Opera Phenix imaging

Two separate Opera Phenix experiments were performed. The first experiment was a 24 h evaluation of bacterial growth under four ciprofloxacin concentrations (0\(\times\), 1\(\times\), 2\(\times\), 4\(\times\)MIC) at two-hour increments (2, 4, 6, 8, 10, 12, 14, 16, 18, 20, 22, 24) conducted on four isolates SL1344, SL1344gyrA, D23580, and VNS20081, which has been previously described in ref. 32. 150 µl of each isolate was inoculated 1:1000 in 150 ml Isosensitest broth with each appropriate concentration of ciprofloxacin in a 200 ml flask and incubated at 37 °C shaking at 200 rpm. Following 2 h of growth, 10 ml of each culture was removed from the flask, and the flask was returned to the incubator. The 10 ml fraction was centrifuged at 3200 x g for 7 min at 4 °C, and the supernatant was decanted. The pellet was resuspended in 100 µl PBS, and 50 µl was added to two wells of a vitronectin-coated Opera CellCarrier Ultra-96 well plate (Perkin Elmer, 6055302). The plate was statically incubated at 37 °C for 10 min, after which the bacterial cultures were aspirated, fixed in 4% paraformaldehyde (PFA) for 10 min, and washed with 1x PBS. After fixation, the plate of fixed bacteria was kept at 4 °C until the next time point. The same protocol was followed for each time point with this exception: once there was sufficient bacterial growth (as assessed visually), 10 ml of bacteria was still removed from the flask at each time point; however, the culture was either centrifuged and resuspended in 250 µl or 50 µl dense cultures were added neat to wells. An average of 5 × 106 bacteria was added to each well. Upon completion of the 24 h period, wells were incubated with 2% bovine serum albumin (BSA) for 30 min and then for 1 h at ambient temperature in the dark with CSA-Alexa Fluor 647 (Novus Biologicals, NB110-16952AF647) at 1:1000 in BSA. Wells were aspirated and then incubated with solutions containing 1:100 4′,6-diamidino-2-phenylindole (DAPI) (Invitrogen, D1306) and 1:200 SYTOX Green (Invitrogen, S7020) for 20 min. Wells were washed 1× with PBS; plates were sealed and imaged. Imaging was performed using the 63x water immersion objective in confocal mode on an Opera Phenix high content imaging platform. For each well, 40 fields across two planes (distance of 0.5 nm) were evaluated. Number of bacteria imaged per well varied by experiment and isolate, but the average per well was between 600 and 2000, and the lowest number of bacteria captured in any well across all isolates and replicates was 80. Three biological replicates of this experiment were performed for D23580 and VNS20081; two biological replicates were performed for SL1344 and SL1344gyrA. Two technical replicate wells were used for each condition in every biological replicate.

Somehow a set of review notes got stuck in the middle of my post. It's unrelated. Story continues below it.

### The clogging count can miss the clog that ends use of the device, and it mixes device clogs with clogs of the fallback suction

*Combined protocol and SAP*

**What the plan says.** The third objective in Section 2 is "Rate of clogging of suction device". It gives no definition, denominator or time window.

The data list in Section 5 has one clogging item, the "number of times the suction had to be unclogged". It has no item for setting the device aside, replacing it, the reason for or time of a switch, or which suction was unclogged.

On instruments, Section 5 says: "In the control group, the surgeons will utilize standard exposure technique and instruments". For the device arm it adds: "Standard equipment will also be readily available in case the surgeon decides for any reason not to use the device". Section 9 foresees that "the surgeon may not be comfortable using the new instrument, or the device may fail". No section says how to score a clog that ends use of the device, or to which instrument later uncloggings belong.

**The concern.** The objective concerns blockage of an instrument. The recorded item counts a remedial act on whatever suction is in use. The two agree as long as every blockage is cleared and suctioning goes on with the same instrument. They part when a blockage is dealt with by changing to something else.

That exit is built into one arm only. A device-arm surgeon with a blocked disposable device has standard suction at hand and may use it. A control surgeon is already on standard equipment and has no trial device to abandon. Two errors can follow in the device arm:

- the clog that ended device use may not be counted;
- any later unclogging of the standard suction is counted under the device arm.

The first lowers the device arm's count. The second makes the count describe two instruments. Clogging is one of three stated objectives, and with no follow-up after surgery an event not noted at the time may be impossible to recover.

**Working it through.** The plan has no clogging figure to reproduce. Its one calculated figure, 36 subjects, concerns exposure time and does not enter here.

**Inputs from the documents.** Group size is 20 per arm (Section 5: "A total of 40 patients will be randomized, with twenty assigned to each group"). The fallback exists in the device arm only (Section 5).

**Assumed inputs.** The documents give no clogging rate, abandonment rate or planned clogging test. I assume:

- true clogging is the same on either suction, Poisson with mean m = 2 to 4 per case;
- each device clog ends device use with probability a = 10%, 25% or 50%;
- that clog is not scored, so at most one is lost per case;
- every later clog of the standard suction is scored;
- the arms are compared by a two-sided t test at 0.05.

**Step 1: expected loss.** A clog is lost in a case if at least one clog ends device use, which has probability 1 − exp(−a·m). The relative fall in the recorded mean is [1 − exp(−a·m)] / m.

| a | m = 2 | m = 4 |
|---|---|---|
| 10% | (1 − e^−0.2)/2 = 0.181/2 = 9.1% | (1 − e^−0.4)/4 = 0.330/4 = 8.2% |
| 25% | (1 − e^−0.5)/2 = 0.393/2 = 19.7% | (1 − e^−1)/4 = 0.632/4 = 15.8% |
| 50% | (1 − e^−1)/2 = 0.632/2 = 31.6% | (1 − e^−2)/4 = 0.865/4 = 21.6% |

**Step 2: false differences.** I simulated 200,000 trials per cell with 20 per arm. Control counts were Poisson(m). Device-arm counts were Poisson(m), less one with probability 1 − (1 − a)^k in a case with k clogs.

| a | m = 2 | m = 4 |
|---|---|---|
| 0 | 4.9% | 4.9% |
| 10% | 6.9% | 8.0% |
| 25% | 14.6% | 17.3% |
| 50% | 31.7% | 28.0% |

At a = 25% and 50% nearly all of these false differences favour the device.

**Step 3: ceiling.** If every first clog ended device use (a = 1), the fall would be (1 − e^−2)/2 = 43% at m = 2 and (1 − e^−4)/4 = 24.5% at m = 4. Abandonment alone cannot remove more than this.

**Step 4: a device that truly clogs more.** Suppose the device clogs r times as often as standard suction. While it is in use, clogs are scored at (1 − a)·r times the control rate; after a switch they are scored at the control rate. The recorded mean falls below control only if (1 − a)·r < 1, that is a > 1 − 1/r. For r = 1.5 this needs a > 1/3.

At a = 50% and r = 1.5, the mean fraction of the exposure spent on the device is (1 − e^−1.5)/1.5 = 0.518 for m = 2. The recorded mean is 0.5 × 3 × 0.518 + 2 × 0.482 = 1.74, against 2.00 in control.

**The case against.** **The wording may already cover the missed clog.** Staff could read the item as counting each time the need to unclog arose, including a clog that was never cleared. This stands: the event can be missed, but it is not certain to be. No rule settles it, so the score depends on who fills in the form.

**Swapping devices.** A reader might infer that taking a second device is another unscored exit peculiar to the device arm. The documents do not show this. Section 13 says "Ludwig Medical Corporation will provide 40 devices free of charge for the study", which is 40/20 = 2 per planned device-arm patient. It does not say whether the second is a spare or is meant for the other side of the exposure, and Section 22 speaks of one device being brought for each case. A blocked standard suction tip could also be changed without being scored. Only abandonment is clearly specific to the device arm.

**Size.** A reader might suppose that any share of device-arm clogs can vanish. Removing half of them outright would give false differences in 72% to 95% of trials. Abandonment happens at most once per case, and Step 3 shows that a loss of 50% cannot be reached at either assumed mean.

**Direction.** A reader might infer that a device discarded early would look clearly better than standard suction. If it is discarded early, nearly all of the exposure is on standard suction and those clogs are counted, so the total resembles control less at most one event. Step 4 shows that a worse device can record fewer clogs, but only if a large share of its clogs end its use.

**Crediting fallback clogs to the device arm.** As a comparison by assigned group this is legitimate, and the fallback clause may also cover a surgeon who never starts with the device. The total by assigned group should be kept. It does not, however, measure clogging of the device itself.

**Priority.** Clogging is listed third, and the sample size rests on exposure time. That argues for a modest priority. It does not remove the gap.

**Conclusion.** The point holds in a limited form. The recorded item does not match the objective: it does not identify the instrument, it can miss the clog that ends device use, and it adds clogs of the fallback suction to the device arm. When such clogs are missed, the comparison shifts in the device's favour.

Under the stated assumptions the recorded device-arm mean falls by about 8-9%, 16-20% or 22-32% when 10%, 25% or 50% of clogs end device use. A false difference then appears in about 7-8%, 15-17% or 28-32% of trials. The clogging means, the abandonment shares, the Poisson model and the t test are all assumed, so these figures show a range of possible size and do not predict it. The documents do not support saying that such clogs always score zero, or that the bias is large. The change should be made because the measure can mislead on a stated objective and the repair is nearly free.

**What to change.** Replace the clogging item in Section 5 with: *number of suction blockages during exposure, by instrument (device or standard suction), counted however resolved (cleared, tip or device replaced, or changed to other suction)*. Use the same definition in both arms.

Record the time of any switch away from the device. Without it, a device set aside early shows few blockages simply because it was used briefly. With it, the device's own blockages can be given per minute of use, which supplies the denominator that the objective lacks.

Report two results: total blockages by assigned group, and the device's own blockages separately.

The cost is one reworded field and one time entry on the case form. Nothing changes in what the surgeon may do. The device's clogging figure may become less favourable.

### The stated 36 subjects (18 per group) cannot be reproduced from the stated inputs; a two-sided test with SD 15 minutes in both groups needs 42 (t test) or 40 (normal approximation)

The second Opera Phenix imaging experiment used 16 of the 17 isolates detailed in Table 1, including all except D23580. Here, the only time point assessed was 22 h, and no ciprofloxacin treatment was used. However, to maintain experimental consistency with the previous experiment, cultures were grown like before in 150 ml Isosensitest, and 10 ml of culture was removed every two hours to mimic the change in growth condition. At the 22 h time point, 50 µl of each culture was added (neat) to two wells of a vitronectin-coated Opera CellCarrier Ultra-96 well plate, and the same fixation and staining protocol as above was used.

Opera Phenix analysis

Analysis was performed using a Perkin Elmer Harmony software analysis pipeline designed for S. Typhimurium, as previously described13,32. Briefly, inputted images were subjected to flatfield correction, and images were calculated using the DAPI and CSA (AlexaFluor 647) channels. Image calculations were refined by size and shape characteristics. A linear classifier was applied to the filtered population, single bacteria were identified, and morphology and intensity characteristics were calculated Feature names outputted were in some cases specific to the Harmony software (e.g. “SG Profile 2.2”.) The output of the Harmony analysis was tabulated by plate and object, and results were further analysed and visualised in R (v 3.6.1)58 using packages ‘dplyr’ and ‘ggplot2’59. Adobe Illustrator was used to format images and graphs for presentation.

AMR in silico analysis

ARIBA (v2.14.6)60 using the Comprehensive Antimicrobial Resistance Database (CARD, v3.1.3)61 with default parameters was used on reads data of all isolates to determine AMR genes. Results were cross-checked using ResFinder62.